Editor: Dieter Jahn
Roles of trpE2, entC and entD in salicylic acid biosynthesis in Mycobacterium smegmatis
Article first published online: 28 APR 2010
© 2010 Federation of European Microbiological Societies. Published by Blackwell Publishing Ltd. All rights reserved
FEMS Microbiology Letters
Volume 308, Issue 2, pages 159–165, July 2010
How to Cite
Nagachar, N. and Ratledge, C. (2010), Roles of trpE2, entC and entD in salicylic acid biosynthesis in Mycobacterium smegmatis. FEMS Microbiology Letters, 308: 159–165. doi: 10.1111/j.1574-6968.2010.02004.x
- Issue published online: 11 JUN 2010
- Article first published online: 28 APR 2010
- Received 2 January 2010; revised 8 March 2010; accepted 25 April 2010.Final version published online 17 May 2010.
- chorismic acid;
- isochorismic acid;
- salicylic acid
Mycobacterium smegmatis acquires extracellular iron using exochelin, mycobactin and carboxymycobactin. The latter two siderophores are synthesized from salicylic acid, which, in turn, is derived from chorismic acid in the shikimic acid pathway. To understand the conversion mechanism of chorismic acid to salicylic acid in M. smegmatis, knockout mutants of the putative key genes, trpE2, entC and entD, were created by targeted mutagenesis. By enzymatic assays with the cell-free extracts of the various knockout mutants, we have shown that TrpE2 converts chorismic acid into isochorismic acid and is thus an isochorismate synthase. The gene products of both entC and entD are involved in the conversion of isochorismic acid into salicylic acid, and hence correspond to salicylate synthase.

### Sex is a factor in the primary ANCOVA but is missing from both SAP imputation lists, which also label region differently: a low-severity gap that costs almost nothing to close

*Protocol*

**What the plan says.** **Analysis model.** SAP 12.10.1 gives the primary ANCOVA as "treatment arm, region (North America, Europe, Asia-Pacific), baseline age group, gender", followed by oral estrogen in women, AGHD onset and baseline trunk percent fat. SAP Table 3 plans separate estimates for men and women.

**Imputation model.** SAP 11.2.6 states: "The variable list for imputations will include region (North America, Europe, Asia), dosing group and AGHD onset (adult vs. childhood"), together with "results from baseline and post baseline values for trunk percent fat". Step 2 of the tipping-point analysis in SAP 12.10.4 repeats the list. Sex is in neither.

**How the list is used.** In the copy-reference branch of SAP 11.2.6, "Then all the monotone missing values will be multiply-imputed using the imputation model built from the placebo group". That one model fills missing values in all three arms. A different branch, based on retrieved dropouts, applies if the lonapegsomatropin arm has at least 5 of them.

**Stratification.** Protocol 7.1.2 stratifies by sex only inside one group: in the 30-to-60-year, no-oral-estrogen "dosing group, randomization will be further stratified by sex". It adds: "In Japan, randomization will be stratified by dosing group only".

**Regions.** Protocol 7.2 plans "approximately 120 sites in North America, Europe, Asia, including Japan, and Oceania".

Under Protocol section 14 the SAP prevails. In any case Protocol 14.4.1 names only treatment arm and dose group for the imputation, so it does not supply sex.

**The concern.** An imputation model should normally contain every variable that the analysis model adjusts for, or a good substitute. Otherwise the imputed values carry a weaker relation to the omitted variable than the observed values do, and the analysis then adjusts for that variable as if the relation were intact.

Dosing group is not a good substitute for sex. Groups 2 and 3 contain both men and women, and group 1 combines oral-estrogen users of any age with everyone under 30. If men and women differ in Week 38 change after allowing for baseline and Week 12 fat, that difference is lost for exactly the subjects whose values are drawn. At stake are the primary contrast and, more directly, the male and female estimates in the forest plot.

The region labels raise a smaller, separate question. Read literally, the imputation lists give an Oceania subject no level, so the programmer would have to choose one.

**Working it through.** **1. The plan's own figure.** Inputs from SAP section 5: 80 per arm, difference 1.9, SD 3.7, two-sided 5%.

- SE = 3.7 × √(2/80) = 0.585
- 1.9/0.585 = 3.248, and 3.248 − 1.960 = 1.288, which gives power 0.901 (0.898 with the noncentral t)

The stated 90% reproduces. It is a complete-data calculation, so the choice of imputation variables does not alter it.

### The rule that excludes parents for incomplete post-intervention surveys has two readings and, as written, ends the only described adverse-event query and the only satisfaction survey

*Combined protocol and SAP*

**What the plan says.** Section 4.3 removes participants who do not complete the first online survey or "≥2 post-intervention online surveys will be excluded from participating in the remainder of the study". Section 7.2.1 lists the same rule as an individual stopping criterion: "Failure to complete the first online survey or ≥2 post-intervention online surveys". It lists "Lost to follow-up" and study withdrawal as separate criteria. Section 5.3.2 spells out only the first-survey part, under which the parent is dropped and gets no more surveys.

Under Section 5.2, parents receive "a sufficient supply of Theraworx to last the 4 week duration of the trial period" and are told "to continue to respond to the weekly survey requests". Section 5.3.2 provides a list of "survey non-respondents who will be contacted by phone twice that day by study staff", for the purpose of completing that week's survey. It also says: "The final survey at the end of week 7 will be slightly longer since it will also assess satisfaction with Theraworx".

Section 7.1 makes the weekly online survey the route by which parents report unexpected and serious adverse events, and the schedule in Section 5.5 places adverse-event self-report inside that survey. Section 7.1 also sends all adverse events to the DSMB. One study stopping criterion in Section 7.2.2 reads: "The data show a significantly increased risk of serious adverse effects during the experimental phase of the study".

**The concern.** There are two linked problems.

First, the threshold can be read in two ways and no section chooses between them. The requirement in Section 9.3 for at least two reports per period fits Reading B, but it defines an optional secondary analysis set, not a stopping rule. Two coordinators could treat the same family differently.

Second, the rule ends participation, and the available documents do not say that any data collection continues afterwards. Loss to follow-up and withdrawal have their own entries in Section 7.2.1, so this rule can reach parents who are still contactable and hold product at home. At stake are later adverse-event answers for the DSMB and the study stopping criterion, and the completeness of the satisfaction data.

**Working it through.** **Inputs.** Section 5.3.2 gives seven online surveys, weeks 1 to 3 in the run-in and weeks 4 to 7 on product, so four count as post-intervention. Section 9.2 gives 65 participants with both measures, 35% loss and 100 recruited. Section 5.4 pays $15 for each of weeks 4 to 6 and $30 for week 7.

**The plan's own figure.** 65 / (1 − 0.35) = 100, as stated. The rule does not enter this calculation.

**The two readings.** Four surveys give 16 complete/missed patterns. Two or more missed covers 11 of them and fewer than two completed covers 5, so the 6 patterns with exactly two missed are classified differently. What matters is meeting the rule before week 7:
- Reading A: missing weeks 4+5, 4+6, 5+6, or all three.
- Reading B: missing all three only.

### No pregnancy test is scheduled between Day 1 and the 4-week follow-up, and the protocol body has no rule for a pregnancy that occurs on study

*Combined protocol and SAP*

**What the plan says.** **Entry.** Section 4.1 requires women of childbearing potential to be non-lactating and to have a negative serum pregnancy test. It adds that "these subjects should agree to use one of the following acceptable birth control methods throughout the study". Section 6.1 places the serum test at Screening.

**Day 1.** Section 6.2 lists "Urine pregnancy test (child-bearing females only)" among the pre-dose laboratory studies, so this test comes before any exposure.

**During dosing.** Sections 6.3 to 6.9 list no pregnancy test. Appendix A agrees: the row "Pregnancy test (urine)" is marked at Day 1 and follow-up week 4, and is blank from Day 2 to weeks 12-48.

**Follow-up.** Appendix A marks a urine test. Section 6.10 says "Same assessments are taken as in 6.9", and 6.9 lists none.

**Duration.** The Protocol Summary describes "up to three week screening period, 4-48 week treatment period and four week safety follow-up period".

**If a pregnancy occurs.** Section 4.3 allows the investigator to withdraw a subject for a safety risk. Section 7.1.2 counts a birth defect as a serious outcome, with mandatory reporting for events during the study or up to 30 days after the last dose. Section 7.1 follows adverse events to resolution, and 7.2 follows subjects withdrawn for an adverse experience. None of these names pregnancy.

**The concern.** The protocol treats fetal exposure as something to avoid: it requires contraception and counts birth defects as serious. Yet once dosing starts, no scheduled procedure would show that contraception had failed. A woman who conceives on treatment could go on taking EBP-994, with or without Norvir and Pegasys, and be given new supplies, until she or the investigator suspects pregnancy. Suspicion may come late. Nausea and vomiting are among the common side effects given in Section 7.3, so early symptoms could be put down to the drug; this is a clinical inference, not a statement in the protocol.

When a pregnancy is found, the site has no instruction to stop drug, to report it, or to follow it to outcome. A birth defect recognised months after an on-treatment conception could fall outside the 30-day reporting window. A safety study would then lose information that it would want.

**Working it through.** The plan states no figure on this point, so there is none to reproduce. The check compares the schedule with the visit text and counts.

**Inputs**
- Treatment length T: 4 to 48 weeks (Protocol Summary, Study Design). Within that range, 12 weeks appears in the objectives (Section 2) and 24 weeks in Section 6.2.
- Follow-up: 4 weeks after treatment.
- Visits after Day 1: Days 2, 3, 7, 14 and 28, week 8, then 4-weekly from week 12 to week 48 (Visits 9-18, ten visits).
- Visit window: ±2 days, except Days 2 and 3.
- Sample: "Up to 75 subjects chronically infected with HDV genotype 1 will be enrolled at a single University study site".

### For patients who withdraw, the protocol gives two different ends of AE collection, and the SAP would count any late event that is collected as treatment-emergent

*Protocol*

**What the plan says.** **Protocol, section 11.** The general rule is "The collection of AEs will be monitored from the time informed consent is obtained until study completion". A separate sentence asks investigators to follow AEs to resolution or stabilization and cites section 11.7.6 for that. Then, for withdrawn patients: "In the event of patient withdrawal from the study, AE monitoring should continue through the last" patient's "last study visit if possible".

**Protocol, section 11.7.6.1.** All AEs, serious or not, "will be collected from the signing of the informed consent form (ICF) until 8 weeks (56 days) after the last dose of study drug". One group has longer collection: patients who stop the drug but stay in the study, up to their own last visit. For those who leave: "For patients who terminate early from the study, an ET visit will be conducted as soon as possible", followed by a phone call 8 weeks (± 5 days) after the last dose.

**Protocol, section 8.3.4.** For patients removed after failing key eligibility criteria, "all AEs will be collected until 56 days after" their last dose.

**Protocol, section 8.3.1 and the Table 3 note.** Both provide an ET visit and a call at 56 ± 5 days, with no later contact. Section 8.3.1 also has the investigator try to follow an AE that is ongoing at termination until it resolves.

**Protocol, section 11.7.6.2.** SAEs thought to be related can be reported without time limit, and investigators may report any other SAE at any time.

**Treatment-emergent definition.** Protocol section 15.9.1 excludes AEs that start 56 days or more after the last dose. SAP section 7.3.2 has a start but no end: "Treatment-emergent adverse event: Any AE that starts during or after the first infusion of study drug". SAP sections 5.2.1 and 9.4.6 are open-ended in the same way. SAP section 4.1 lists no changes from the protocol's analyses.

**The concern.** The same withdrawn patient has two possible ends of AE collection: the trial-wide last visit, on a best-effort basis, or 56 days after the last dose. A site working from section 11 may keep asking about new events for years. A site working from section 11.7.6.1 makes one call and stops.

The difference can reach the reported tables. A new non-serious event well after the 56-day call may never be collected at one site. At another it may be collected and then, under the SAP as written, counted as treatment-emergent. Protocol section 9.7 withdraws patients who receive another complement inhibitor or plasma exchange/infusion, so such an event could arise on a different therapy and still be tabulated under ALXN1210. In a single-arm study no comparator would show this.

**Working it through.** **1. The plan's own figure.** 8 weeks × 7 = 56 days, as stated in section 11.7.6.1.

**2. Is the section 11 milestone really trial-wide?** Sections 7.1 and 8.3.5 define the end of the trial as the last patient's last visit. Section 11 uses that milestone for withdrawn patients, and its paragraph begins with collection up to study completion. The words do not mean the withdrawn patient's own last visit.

Mycobacteria, when grown under low iron conditions, overproduce salicylic acid (Ratledge & Winder, 1962), which is the aromatic moiety of mycobactin and carboxymycobactin. Mycobactin is the major intracellular siderophore of most mycobacteria, including the major pathogens, Mycobacterium tuberculosis and Mycobacterium avium. However, due to its lipophilicity, mycobactin acts as a repository for holding iron within the cell envelope before its release into and through the cytoplasmic membrane. Iron acquisition from the external environment is then achieved either using carboxymycobactin (which occurs in both pathogenic and saprophytic mycobacteria) or using chemically unrelated siderophores, the exochelins, which occur only in the saprophytic species (Ratledge, 1999; Ratledge & Dover, 2000).